07 SES 05 A, Intercultural Encounters in Education
The everyday cosmopolitanism of the local primary school is described as mundane, casual exchanges between kids, which may mot not guarantee cultural harmony, but can lead to an interculturality grounded in experience, exposure and greater knowledge of the ‘other’ (Noble 2009). Such exchanges are valuable because they facilitate tolerance and acceptance of cultural difference. From here, some connections may lead to a more complex relationship and knowledge of the ‘other’ that can develop into a social network that fosters intercultural knowledge, and lead to “social change” (Onyx et al. 2011: 64). The research findings in this paper illustrate how intercultural friendship might be considered the next step in intercultural relationships when they form through benevolent exchange. Intercultural friendship is based in the everyday cultural exchanges between friends that foster interculturality as a part of subjectivity formation.
Schools are structured institutions that sustain interconnectedness and can be positive sites of intercultural exchange and friendship because schools are able to build capabilities to overcoming difference through reasoned conversation (Noble 2013). Just as importantly, schools can be sites of racism and cultural prejudice (Amin 2002; Mansouri and Jenkins, 2010). It is therefore imperative to understand how kids develop intercultural friendships through everyday cosmopolitanism, both in and outside of school, while they are being encouraged to build critical thinking skills for reasoned exchange and developing intercultural knowledge, both of which have the capacity to shape positive attitudes and behaviours towards cultural difference (Amin 2002; Abdallah-Preicelle 2006). Intercultural friendships that form in and out of the classroom need to be examined to truly understand how education for cultural diversity might succeed in countries with culturally diversifying populations.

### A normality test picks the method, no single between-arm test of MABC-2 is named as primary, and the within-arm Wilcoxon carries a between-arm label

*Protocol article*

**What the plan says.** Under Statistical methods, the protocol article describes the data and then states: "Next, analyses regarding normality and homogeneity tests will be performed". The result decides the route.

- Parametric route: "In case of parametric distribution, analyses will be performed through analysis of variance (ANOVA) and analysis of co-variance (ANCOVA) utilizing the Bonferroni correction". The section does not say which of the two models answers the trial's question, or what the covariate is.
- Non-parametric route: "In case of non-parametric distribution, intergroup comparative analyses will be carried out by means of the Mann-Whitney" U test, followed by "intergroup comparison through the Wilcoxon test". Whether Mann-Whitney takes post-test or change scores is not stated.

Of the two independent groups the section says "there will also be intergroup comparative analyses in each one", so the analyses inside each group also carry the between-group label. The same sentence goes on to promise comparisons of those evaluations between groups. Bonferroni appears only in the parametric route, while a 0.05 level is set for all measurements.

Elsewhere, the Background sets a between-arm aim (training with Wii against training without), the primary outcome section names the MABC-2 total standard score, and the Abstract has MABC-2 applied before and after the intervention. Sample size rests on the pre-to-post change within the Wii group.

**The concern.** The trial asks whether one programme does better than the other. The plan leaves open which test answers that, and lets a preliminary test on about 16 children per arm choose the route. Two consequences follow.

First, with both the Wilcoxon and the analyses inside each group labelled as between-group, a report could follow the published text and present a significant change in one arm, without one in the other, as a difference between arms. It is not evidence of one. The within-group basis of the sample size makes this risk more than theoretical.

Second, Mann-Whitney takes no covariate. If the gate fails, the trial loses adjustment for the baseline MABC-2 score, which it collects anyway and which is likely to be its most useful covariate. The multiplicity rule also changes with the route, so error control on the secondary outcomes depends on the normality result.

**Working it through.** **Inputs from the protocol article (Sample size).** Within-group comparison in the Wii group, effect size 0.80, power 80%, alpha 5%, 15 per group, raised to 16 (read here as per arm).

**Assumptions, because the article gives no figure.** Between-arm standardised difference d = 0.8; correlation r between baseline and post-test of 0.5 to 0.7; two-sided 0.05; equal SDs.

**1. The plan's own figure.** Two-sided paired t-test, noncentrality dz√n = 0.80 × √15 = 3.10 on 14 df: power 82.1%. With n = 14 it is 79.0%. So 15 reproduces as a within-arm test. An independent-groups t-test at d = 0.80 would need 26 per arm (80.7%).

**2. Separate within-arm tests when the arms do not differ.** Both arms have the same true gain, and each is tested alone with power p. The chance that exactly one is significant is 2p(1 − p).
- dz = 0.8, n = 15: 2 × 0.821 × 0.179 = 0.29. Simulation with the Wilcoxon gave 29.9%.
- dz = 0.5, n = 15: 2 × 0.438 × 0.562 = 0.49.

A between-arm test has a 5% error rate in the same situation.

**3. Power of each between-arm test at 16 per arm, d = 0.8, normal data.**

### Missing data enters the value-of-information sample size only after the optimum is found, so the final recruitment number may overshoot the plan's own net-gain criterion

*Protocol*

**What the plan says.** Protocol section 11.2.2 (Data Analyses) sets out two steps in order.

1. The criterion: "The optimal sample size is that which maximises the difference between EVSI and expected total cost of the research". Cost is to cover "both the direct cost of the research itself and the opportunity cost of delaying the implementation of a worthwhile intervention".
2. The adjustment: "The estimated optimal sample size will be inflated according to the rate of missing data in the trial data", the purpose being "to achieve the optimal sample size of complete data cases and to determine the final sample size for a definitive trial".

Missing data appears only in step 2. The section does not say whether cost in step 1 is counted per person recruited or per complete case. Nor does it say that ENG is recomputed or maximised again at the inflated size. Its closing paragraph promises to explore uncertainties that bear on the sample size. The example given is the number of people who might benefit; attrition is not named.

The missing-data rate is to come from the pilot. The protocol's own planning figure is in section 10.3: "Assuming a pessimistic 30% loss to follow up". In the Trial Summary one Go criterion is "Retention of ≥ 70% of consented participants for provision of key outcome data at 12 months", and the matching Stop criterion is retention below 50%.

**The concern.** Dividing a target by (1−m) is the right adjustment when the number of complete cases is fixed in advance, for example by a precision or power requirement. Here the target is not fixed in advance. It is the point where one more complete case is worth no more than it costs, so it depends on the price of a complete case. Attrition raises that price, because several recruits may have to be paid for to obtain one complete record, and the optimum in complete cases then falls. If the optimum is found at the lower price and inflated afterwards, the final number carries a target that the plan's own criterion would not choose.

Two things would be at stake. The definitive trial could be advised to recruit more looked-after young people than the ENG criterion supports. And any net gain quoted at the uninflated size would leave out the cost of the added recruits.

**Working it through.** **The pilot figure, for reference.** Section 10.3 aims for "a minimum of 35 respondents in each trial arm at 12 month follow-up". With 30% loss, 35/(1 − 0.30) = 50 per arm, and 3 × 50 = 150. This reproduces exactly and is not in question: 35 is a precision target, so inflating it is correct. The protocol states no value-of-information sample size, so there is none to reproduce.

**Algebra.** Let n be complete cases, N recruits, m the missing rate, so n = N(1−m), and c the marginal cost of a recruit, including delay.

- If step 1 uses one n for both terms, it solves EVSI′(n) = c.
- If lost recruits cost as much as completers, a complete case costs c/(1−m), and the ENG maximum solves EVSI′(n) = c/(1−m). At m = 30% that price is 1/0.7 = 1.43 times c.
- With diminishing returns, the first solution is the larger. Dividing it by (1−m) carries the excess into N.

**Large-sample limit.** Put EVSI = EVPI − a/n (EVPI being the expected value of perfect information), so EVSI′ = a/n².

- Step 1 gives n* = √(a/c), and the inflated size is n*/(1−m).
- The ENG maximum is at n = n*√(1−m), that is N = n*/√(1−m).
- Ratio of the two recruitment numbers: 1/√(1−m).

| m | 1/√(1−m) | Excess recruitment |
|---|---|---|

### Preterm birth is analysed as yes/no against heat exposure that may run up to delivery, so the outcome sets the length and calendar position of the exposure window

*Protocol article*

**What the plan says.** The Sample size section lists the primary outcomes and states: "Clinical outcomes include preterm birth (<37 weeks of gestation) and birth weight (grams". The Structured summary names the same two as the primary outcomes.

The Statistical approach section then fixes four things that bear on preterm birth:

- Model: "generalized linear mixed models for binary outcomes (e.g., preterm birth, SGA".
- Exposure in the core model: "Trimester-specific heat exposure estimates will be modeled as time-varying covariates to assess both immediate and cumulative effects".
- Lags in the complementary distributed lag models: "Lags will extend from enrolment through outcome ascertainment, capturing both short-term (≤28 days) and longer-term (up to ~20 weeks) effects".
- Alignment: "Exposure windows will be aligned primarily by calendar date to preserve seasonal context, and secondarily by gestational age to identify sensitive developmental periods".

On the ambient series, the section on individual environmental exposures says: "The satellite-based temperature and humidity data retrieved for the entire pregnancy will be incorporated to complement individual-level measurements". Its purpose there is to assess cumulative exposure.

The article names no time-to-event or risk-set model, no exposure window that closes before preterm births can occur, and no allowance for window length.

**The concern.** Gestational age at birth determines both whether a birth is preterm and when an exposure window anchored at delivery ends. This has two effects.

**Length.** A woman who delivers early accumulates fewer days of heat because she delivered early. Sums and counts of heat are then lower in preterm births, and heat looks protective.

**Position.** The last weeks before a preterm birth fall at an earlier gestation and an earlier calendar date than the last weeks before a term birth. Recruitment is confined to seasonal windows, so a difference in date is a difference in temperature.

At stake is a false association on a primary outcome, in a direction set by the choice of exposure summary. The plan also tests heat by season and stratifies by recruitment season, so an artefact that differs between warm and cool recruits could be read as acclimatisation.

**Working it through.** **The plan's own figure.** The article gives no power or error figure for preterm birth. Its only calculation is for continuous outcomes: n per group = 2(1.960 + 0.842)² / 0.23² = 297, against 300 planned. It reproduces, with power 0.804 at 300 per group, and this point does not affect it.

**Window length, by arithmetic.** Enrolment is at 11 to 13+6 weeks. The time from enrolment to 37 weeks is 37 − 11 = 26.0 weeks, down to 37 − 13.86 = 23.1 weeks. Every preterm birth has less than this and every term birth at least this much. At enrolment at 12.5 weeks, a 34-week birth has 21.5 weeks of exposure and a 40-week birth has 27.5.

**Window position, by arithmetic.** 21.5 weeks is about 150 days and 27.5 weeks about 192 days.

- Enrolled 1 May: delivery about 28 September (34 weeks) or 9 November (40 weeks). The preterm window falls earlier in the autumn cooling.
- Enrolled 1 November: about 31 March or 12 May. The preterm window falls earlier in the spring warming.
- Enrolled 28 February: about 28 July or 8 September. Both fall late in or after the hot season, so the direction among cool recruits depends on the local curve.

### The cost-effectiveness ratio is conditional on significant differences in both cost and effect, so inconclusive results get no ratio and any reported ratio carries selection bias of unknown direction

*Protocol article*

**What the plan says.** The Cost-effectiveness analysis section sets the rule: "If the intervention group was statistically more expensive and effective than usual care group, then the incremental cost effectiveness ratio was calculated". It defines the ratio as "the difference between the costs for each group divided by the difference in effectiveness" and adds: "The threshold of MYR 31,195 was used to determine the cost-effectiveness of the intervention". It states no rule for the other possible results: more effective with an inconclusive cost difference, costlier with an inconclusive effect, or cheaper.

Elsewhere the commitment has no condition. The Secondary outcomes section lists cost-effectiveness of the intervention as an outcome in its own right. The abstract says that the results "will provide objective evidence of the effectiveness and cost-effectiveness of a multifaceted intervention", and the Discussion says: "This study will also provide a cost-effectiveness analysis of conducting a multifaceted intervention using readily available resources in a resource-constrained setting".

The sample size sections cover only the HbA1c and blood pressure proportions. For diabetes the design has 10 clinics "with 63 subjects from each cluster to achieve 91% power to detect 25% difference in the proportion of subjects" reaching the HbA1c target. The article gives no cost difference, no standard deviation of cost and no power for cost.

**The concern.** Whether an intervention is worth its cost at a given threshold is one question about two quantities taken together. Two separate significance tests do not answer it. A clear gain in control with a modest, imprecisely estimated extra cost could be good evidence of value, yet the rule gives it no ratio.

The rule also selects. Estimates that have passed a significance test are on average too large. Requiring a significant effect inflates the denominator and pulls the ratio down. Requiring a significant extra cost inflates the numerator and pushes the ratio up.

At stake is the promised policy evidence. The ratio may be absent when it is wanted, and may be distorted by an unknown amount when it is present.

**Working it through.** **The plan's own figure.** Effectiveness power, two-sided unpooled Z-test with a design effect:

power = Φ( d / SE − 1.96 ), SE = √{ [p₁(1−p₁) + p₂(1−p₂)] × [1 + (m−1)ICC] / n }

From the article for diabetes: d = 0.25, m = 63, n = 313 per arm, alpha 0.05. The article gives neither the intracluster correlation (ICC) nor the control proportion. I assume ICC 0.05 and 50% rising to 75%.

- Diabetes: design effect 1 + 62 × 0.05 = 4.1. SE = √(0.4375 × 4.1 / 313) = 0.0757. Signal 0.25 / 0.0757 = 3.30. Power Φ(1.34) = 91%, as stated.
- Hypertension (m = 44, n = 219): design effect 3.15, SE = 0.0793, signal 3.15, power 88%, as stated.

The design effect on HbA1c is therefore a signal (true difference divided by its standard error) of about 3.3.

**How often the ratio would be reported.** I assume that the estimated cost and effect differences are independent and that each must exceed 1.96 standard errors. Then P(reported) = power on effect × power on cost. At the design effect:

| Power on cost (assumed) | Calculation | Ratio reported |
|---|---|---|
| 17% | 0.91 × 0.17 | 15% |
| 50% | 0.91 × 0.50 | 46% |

Primary school kids are a typically neglected empirical group in educational research on interculturality and everyday cosmopolitanism (Hajisoteriou and Angelides 2014). This paper outlines case studies of four primary school age boys (ages 8 to 12) from diverse cultural backgrounds. One boy came with his family from Ethiopia seeking asylum; two boys, one from Vietnam and one from El Salvador migrated with their families for economic necessity; and one boy was born in New Zealand to a Somali refugee mother and German migrant father. All four boys attend an inner city primary school next to the housing commission flats where they reside. The school is quite culturally homogenous, with a majority of the students coming from Somali-Muslim backgrounds. In contrast, the wider community is more culturally diverse with the majority of the residents coming from Anglo- European Christian backgrounds. The four boys in this chapter are considered to be from minority cultural, religious, and linguistic backgrounds both within the school and the community, and this compacted ‘otherness’ is a contributing factor to their friendship.
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